Traditional Baby Showers in Fiji
The arrival of a newborn baby is cause for great joy particularly for a newly wedded couple if it is their first born. In traditional Fijian society, when a married maiden is expecting, her husband and his kin plant uvi (yams) dalo, a rootcrop (Colocasia esculenta) and stock pigs in the pens. The matriarchs from both the man and woman’s side also begin weaving new mats in anticipation for the birth.
Prior to hospitals, traditional midwives known as VUNIKALOU were approached and on hand when labour contractions were expected. These VUNIKALOU had diverse knowledge about herbal medicines to administer to the expecting mother during and after pregnancy.
There are also elderly matriarchs on hand to administer to the expecting mother’s needs like washing, cooking, tending to the bedroom. The sleeping area is cordoned off with a huge taunamu or wall-length tapa as traditional Fijian houses do not have separate rooms. All the while mother and newborn baby must not emerge from behind this barrier until the end of the fourth night. Males too are forbidden from entering the residence where mother and newborn are until after the fourth day otherwise they will be meted out traditional punishment called ORE by the matriarchs. And young men, the baby’s father and other menfolk intentionally violate the rules as an excuse for them to bear the burdens of the ‘punishment’. This is their indirect way of showing their affection and pride towards the arrival of the newborn baby. They take a day or so to prepare their ‘punishment tokens’ which could be cooked fish, or dalo, fruits, vakalolo (grated starch with sweetened caramelized coconut milk), cigarettes, etc for the matriarchs’ enjoyment serving in the home.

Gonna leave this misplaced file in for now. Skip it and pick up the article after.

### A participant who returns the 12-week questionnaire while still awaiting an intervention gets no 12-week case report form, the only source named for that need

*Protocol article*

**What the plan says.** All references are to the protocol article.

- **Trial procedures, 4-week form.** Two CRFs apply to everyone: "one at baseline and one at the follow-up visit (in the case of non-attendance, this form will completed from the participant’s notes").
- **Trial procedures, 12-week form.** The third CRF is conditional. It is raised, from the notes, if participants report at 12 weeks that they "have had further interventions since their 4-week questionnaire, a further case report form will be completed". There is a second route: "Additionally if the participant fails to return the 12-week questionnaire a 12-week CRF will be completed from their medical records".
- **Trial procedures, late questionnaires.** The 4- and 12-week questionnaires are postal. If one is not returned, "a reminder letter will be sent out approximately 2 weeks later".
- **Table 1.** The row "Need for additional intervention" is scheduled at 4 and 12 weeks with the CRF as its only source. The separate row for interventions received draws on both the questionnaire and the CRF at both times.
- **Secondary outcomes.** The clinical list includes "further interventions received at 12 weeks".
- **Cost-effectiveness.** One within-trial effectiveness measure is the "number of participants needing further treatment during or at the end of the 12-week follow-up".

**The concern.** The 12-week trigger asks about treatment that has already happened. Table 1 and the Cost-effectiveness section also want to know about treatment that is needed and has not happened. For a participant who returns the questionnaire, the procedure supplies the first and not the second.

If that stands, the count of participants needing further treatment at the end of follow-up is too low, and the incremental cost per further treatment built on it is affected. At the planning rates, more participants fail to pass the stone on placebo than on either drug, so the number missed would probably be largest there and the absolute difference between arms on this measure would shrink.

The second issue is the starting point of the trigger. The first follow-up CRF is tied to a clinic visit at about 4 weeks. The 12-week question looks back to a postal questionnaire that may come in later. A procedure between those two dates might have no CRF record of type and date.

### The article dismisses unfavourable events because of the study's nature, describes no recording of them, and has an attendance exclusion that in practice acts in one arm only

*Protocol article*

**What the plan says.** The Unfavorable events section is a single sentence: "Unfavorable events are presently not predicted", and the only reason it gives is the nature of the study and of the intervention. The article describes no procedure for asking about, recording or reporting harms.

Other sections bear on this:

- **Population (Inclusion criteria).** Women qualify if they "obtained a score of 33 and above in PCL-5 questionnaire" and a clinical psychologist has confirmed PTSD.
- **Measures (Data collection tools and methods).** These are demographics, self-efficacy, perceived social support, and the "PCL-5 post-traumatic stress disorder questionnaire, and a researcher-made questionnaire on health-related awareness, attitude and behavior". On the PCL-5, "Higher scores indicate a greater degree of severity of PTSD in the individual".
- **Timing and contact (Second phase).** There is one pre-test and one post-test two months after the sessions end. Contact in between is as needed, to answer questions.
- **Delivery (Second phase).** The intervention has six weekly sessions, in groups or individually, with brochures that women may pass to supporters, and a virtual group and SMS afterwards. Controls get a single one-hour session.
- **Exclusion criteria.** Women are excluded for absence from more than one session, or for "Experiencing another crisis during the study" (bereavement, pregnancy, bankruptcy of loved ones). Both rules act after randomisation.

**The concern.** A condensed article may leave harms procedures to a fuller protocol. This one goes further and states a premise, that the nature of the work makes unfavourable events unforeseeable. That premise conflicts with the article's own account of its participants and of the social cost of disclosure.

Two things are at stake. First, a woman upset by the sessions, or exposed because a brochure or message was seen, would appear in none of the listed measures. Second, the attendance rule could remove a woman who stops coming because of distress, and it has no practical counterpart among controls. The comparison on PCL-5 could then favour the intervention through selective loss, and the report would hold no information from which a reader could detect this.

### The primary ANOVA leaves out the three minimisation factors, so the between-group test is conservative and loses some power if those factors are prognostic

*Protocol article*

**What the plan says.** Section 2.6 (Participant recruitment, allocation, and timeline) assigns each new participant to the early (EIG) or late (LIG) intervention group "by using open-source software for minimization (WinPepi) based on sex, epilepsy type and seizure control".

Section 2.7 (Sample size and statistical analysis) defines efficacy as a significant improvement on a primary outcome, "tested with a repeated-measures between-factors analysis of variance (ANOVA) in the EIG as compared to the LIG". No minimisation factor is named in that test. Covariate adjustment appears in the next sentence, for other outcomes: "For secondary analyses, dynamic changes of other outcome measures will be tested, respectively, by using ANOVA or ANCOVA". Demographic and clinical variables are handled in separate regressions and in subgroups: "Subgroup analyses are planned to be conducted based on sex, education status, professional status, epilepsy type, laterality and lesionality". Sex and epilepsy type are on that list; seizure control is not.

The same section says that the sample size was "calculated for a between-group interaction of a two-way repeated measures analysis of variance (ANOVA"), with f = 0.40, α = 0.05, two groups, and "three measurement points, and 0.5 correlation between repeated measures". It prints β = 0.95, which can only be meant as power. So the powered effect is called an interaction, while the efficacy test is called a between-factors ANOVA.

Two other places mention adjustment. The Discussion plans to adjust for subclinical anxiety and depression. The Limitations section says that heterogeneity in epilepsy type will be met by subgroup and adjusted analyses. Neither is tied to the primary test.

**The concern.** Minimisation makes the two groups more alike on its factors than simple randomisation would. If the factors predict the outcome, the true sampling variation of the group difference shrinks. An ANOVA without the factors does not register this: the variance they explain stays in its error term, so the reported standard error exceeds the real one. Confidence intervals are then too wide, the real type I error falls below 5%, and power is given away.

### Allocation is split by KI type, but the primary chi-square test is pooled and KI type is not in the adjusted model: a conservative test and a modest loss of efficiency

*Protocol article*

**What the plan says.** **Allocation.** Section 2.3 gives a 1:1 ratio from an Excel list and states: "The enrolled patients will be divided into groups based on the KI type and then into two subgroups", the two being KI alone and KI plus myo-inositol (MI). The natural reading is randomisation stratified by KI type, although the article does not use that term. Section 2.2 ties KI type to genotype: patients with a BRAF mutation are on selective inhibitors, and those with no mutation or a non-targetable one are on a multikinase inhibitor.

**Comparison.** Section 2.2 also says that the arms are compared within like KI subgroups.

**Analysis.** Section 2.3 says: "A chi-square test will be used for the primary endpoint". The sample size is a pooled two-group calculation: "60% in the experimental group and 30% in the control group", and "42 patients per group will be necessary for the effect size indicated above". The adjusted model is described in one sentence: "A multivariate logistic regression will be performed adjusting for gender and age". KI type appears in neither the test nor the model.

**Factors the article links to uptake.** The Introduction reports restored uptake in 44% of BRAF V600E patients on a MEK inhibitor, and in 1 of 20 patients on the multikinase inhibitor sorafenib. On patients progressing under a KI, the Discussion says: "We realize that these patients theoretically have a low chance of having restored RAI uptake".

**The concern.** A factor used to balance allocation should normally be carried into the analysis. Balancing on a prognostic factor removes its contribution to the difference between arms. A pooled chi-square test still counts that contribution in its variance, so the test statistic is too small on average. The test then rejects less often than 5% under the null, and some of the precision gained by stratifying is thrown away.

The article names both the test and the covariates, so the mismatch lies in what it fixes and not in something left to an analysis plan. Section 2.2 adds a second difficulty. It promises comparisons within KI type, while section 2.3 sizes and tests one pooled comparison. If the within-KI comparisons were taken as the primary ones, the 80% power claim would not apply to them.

When the baby is born, it is the responsibility of the baby’s father’s kin to relay the message traditionally to the baby’s vasu or maternal kin. A whale tooth is presented traditionally to relay the joyful news.
During the first four nights of the baby’s birth, kinship from both the mother and father’s side present raw dalo, freshly woven baby mats, oil, brooms, tapa cloth. The dalo presentation is called DREKEBA (stress on –a). The boiled dalo stalk is the primary meal of the new mother for it is believed that it improves lactation.
The serving matriarchs take turns in carrying the baby as the mother recovers. The one on whom the baby’s umbilical cord falls onto is the one who will provide the four night feast. This role is quietly contested as each matriarch is eager to show their affection and home network support.
Much has changed from the original notion of roqoroqo or baby showers. Today babies are born in hospitals and the ceremonies, pomp and jovial camaraderie between kinsfolk is diminishing. A version of it exists though in the modern version of visitation to a newborn baby’s family with modern gifts for both baby and mother.